The Bank Hill Ladies’ Public Convenience of 1899 in Berwick upon Tweed, Northumberland, and the 1904 Toilet on Seaburn Waterfront in Sunderland are rare early examples of a female friendly toilet.
The first public toilets in the second half of the 19th century were opened in workplaces, train stations, parks, shops, pubs and restaurants, but the vast majority were strictly reserved for men.
Victorian ladies were considered too modest to answer the call of nature when they were not at home.
It was also suggested that it was a cynical ploy to keep women close to their homes, as the lack of facilities prevented them from traveling far – a restriction known as a ‘urinary leash’.
The first ladies’ toilets were opened in London’s West End in the 1880s, meaning women could shop for longer.
But amenities for women remained scarce until after World War I, when women gained more social freedom.
The Berwick toilet was designed to resemble a rustic cabin, cleverly obscuring its purpose of protecting sensitive Victorians from the reality of public urination.
It remained in service until the 1950s and has since been used as a communal warehouse and even as an ice cream parlor.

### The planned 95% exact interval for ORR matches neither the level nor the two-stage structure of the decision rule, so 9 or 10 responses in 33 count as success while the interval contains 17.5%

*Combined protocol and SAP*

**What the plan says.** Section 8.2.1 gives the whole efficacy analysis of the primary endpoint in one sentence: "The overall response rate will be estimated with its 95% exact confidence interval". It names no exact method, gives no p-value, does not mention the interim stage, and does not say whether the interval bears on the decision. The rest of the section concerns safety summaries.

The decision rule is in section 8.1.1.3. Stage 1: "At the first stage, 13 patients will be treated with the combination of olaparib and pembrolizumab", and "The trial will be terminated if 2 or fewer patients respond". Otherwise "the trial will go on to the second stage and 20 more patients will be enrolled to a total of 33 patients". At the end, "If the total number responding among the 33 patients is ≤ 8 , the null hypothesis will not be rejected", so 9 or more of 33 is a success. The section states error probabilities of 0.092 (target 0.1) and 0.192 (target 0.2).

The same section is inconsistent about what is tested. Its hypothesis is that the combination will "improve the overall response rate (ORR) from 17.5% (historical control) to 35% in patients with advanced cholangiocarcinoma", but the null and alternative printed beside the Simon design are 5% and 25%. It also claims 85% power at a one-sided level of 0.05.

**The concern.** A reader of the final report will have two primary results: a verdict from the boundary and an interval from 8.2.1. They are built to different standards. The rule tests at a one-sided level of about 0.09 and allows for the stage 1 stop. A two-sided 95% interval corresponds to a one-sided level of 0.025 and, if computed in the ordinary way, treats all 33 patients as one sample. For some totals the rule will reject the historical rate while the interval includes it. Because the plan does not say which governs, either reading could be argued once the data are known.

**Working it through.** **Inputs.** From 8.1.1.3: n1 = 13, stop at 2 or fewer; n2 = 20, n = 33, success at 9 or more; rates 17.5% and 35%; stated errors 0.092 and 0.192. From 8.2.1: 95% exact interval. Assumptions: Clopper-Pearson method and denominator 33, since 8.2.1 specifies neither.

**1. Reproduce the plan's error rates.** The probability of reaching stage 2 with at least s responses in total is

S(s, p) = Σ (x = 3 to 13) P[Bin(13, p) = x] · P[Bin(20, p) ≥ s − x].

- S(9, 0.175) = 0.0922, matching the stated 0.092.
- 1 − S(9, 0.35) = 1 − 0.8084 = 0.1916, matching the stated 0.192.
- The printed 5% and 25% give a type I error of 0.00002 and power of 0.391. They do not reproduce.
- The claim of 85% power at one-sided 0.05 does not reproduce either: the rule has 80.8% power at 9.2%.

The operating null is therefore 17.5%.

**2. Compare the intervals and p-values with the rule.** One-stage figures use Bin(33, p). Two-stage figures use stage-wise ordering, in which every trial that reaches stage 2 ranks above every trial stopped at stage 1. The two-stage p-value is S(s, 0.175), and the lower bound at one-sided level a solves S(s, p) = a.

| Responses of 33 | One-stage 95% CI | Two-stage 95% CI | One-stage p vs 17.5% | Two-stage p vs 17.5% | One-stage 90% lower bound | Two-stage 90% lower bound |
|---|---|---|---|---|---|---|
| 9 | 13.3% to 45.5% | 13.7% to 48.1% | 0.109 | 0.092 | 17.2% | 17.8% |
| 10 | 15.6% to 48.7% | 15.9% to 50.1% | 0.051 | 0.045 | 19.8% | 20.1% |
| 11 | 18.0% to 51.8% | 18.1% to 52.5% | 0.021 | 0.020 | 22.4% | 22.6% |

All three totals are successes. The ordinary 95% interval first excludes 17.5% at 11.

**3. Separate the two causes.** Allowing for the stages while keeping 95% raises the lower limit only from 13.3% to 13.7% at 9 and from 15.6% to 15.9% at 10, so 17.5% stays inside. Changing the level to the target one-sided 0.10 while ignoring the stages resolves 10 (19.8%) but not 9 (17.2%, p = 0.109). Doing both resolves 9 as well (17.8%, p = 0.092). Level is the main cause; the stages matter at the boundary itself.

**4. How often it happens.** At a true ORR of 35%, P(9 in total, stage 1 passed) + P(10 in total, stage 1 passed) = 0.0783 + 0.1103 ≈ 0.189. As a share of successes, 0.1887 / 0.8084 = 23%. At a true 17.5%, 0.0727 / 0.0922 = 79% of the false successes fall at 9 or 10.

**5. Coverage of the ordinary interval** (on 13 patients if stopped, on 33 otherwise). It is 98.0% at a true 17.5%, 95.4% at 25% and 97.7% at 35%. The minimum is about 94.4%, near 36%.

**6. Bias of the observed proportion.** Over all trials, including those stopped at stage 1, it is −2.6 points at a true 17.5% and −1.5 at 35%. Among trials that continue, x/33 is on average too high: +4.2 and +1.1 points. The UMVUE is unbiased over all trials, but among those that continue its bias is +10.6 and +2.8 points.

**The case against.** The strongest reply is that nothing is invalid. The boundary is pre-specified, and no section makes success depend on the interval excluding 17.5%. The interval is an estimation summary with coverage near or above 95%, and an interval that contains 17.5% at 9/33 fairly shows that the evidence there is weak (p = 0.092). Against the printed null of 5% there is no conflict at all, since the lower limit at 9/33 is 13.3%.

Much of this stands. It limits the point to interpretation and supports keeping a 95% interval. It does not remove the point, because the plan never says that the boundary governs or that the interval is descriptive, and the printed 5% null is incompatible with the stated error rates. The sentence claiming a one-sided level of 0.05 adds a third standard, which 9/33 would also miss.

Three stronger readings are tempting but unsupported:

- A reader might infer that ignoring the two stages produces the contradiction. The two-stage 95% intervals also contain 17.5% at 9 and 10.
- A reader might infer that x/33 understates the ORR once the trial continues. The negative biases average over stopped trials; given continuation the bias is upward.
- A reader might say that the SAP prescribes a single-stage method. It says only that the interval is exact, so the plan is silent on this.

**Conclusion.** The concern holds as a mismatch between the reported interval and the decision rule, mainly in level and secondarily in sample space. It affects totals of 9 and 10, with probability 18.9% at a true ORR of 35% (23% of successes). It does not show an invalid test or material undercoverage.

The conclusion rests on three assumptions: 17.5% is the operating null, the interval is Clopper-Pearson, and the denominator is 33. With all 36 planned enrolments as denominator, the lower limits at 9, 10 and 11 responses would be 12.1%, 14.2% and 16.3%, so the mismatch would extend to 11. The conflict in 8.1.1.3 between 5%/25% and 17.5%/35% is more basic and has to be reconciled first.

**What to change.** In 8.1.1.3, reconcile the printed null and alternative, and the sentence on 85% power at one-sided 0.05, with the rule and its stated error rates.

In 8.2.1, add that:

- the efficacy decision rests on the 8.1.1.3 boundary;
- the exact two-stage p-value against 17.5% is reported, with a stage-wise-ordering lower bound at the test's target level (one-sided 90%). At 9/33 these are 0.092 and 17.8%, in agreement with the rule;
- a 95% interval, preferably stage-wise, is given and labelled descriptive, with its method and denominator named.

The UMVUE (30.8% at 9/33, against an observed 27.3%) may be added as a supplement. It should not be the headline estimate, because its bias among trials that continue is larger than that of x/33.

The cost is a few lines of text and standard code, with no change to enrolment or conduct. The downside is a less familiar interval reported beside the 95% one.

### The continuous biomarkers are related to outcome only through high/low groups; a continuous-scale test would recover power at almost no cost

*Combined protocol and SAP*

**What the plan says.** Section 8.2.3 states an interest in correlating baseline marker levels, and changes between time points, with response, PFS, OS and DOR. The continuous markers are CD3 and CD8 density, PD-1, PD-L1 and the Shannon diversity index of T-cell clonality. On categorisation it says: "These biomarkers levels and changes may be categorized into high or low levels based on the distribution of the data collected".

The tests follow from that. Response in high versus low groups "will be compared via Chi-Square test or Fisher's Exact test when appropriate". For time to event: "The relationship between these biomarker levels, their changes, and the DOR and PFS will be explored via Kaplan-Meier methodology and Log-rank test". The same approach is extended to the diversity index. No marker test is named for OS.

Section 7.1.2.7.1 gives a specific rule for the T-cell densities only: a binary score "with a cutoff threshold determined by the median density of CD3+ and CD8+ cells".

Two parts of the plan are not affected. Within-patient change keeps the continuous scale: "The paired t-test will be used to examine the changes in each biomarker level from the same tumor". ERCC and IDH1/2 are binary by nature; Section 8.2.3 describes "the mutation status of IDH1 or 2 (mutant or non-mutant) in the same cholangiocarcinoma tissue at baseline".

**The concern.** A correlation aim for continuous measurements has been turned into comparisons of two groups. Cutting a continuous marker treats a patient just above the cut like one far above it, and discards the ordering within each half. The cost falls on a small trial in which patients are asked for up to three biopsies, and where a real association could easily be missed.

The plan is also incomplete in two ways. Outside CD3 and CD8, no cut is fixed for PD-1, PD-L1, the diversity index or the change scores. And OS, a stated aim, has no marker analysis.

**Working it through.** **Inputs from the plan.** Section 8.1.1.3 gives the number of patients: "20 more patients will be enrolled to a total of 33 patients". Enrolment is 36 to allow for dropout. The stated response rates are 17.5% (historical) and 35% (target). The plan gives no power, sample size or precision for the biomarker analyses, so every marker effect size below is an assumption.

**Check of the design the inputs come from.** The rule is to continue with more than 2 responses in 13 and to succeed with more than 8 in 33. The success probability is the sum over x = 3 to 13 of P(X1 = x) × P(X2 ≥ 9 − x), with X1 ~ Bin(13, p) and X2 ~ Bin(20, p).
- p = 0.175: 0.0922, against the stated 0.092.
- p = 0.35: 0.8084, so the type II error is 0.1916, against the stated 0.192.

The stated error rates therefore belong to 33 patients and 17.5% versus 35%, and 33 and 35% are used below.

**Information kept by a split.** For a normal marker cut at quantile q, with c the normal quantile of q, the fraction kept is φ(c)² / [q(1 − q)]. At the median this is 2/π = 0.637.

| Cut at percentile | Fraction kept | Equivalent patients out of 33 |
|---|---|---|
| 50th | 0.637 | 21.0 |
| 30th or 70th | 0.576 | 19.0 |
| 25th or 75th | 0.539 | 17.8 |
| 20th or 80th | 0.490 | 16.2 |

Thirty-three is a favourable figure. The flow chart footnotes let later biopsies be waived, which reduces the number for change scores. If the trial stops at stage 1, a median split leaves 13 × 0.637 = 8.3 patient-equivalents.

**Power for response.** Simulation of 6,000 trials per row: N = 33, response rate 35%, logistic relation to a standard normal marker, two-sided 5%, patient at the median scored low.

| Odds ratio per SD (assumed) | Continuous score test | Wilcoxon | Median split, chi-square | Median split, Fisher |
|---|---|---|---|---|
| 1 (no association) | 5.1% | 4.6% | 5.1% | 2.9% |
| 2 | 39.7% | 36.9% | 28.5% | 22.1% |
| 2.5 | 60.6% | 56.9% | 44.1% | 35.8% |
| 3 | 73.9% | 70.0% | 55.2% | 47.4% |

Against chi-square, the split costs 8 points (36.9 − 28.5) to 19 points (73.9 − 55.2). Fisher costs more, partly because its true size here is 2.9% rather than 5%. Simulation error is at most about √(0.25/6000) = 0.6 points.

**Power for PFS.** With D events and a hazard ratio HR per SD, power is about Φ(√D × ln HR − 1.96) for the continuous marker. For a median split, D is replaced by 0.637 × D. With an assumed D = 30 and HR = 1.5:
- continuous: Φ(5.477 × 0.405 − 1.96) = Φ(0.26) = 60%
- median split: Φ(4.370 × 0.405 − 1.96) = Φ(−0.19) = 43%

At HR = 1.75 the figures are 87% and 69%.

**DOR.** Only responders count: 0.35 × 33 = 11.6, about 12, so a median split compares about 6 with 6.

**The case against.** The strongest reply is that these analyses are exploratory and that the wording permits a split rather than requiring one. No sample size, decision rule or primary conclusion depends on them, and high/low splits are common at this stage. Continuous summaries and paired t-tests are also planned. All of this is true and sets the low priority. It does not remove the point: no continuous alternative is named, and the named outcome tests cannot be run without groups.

Seaburn’s underground toilets were intended for both men and women.
They were closed in the 1960s but were recently restored and reopened in 2018.
Debbie Mays, head of the list at Historic England, said: “Many people often think of buildings classified only as churches, castles and large stately homes, but buildings like toilets are also an important part of the wealthy. history of our country.
“There are captured from the myriad of types included on the list.
“The Berwick and Seaburn toilets reflect the changing social status of women in the late 19th and early 20th centuries.
“The appearance of toilets like these represented the gradual opening up of a world of new leisure and work opportunities previously inaccessible to women. “